Old, But Important, Camera Advice

Tunnel connecting Tube platforms

While in London this week, I had a very stark reminder of some very old, but wise, advice about shooting with SLR cameras, digital or otherwise. The advice I’ve heard from way back in the days of shooting with a film SLR was to always keep one hand on the camera. As sturdy as they are, straps break, or just come loose. When it happens, you’ll be glad you had a hand on the camera.

As it turns out, my wife was kind enough to let me borrow her Nikon D5100. In the midst of trying to take advantage of the little free time I had while in London, I had to catch the Underground over to the Tower Bridge. With the camera around my neck, and a crowd of people heading to the entrance, I let go in order to fumble around for my pass. Of course, this was the moment that one of the camera straps came loose. Luckily I felt it coming loose with enough time to stick out my elbow, and lessen the fall. Instead of falling lens first, and fast, it fell slowly and landed on the bottom of the camera body. In the end, it was just a bit of a bump, no damage done. Obviously, this was a huge relief to me, as well as the young lady walking opposite me, who’s gasp and horrified facial expression could not be missed as this was happening.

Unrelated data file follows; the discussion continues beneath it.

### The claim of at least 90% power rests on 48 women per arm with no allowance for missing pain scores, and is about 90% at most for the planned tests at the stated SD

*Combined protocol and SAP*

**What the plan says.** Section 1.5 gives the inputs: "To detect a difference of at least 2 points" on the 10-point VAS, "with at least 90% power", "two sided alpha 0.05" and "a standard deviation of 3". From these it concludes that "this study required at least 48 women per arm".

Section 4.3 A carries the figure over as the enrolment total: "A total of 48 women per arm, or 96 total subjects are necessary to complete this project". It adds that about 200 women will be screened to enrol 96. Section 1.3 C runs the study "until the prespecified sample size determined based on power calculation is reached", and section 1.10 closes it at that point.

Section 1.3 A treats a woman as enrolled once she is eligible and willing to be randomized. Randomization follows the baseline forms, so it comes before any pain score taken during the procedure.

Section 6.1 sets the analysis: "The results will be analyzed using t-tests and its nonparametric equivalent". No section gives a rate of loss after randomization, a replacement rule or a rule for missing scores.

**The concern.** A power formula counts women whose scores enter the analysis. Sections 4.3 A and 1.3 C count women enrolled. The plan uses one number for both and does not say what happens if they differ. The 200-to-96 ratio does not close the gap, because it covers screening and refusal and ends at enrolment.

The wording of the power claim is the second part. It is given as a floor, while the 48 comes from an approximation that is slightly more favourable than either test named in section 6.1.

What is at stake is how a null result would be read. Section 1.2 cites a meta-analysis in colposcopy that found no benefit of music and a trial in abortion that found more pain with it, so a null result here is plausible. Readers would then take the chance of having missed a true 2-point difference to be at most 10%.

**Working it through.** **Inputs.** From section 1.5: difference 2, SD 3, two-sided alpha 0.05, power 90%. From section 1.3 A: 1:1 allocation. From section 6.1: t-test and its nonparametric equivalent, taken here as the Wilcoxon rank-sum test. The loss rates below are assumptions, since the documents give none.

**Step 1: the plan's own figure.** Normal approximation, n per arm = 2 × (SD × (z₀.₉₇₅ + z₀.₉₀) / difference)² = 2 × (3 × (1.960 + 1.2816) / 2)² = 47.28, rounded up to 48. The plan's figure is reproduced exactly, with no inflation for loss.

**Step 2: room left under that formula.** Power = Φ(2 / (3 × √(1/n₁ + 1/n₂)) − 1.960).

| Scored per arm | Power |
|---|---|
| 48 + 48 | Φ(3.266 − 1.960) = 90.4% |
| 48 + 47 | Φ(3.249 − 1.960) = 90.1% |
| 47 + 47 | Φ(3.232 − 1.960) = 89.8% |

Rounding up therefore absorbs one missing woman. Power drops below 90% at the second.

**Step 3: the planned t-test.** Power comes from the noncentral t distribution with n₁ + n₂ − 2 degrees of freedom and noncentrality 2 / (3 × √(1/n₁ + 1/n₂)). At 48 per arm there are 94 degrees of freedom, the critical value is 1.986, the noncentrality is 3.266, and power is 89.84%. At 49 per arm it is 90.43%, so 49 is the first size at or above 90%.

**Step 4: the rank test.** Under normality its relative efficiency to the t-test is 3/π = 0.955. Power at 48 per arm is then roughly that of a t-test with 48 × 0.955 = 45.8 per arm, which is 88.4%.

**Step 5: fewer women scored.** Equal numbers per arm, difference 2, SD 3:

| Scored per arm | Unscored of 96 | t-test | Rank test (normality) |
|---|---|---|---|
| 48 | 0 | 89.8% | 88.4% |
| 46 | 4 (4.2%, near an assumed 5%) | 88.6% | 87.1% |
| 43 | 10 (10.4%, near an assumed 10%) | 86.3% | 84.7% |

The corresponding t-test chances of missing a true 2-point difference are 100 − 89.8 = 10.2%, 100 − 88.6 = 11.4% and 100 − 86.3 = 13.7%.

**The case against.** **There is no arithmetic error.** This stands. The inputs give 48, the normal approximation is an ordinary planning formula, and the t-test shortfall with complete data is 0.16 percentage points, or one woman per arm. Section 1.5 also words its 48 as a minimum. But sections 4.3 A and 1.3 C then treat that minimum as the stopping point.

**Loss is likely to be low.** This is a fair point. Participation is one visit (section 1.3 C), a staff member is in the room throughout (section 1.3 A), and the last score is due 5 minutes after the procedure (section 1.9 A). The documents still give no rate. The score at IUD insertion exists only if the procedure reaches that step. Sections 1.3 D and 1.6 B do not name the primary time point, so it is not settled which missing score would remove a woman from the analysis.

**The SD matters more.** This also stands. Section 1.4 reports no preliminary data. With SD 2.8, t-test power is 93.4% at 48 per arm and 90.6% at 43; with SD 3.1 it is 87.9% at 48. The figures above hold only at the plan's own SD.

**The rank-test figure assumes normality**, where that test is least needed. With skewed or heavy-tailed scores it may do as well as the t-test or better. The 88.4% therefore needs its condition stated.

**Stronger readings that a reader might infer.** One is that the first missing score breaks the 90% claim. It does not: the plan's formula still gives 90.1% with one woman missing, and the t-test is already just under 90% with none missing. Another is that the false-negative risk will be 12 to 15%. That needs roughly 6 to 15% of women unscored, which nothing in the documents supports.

Sometimes it’s easy to get focused on getting the perfect shot. I often worry about taking photos in a strange and busy place like London, because you have to keep your wits about you, and pay attention to the immediate environment, and not focus too much on what’s in the lens finder. While doing all of that though, take the occasional peek at the straps, and a hand on the camera body, too, ok? Let my scare be a reminder for you. If I hadn’t gotten a lucky bounce of the elbow, the only photos of the Tower Bridge I would have gotten would have been with my iPhone. And, I’d be buying my wife a new camera.

Tower Bridge from the other side of the Thames

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